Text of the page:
A 52-year-old man presented with a palpable nearly 4 cm × 3 cm, firm, mobile mass on the volar surface of his right forearm present that was present for approximately 3 months [Figure 1]. He had no history of any drug use or comorbidity. He did not complain any pain or tenderness of the mass. On physical examination, both motor and sensory evaluation was normal. Routine blood investigations were within normal limits. The patient declared that he had an intravenous (i.v.) catheterization procedure on the same area which the tumor had developed on approximately 6 months ago. The patient was further evaluated magnetic resonance imaging (MRI). On imaging, a well-circumscribed antecubital fossa-located 5 cm × 4 cm × 3 cm mass was determined on his right elbow MRI with heterogeneous appearance. The tumor was well capsulated and did not involve muscles, local vasculature, or nerves. After obtaining informed consent, the patient underwent surgery. It was easily dissected from the surrounding tissue along with its capsule and removed entirely [Figure 2]. The resected tumor was sent to laboratory for histopathological assessment. Initial microscopic examination revealed a well-circumscribed lesion composed of spindle cells arranged in a whorled pattern. The tumor cells contained elongated nuclei with a moderate amount of eosinophilic cytoplasm. There was no evidence of necrosis, mitoses, or nuclear atypia. Further, immunohistochemical (IHC) staining showed strong reactivity for vimentin, smooth muscle actin (SMA), and desmin and a negative reaction against S-100 that favored a diagnosis of leiomyoma. IHC using antibodies directed against SMA and S-100 protein showed diffuse immunoreactivity for SMA and negative for S-100 [Figure 3] and [Figure 4]. On 1-year follow-up of the patient, there was no evidence of recurrence.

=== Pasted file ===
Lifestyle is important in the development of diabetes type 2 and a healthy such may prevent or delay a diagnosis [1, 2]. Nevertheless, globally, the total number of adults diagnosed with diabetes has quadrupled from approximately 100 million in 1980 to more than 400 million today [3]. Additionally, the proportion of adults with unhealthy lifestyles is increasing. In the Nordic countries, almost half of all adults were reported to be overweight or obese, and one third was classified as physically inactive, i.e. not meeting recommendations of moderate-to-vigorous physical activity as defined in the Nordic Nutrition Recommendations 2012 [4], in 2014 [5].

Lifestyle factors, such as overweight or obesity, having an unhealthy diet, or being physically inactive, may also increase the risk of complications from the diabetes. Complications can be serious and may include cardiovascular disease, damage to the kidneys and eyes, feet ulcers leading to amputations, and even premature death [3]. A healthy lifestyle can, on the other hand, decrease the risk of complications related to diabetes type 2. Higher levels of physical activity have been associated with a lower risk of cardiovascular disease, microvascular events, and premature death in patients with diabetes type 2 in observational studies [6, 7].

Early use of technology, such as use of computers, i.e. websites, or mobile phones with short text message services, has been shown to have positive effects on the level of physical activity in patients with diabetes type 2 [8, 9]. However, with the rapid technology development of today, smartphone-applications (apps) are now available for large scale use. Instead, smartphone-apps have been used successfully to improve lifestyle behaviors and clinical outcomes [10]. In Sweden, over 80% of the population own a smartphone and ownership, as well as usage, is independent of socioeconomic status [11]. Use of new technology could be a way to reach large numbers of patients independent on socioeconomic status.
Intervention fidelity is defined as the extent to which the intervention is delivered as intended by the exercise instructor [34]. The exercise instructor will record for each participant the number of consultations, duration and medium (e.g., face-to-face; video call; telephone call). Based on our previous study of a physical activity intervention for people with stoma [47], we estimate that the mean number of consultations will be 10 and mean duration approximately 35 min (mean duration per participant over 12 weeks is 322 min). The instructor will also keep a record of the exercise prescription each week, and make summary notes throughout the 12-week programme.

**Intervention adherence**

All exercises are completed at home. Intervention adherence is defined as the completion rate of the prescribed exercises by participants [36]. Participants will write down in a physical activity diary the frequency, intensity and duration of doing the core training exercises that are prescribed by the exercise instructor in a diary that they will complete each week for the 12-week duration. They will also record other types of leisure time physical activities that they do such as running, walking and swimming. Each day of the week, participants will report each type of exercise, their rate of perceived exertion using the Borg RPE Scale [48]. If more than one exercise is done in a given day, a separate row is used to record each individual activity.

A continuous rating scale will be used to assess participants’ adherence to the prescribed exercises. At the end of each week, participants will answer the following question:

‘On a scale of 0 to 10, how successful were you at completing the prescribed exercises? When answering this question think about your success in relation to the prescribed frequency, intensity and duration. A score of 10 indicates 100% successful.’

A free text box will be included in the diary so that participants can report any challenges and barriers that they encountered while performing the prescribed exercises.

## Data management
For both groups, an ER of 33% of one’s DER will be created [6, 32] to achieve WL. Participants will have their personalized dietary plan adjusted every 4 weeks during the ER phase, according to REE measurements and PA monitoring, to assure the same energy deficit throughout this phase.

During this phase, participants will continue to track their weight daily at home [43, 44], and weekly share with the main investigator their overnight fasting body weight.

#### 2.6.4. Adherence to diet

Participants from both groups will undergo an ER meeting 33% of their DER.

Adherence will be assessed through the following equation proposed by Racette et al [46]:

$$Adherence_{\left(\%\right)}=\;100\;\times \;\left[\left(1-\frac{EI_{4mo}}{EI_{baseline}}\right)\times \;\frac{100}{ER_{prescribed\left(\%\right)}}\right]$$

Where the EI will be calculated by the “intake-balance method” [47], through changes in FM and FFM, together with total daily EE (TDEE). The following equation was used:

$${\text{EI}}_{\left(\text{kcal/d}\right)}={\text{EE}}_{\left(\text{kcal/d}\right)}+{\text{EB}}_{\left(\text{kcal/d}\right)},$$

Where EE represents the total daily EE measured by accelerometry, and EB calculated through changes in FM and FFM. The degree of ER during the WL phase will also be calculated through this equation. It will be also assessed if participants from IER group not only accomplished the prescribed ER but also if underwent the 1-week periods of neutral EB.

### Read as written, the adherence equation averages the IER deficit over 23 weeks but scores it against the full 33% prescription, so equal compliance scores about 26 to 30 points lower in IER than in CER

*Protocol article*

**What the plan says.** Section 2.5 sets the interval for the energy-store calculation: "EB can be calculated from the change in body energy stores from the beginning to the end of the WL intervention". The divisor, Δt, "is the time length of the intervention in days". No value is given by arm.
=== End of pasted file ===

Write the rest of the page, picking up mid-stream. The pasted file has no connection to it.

Figure 1: Palpable solid mass on the antecubital region

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Figure 2: Histopathology showing bundles of smooth muscle cells with elongated nuclei and moderate amount of eosinophilic cytoplasm with focal areas of hyalinization with minimal atypia

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Figure 3: Intraoperative view of the leiomyoma

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Figure 4: Smooth muscle actin highlights the spindled cells

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  Discussion Top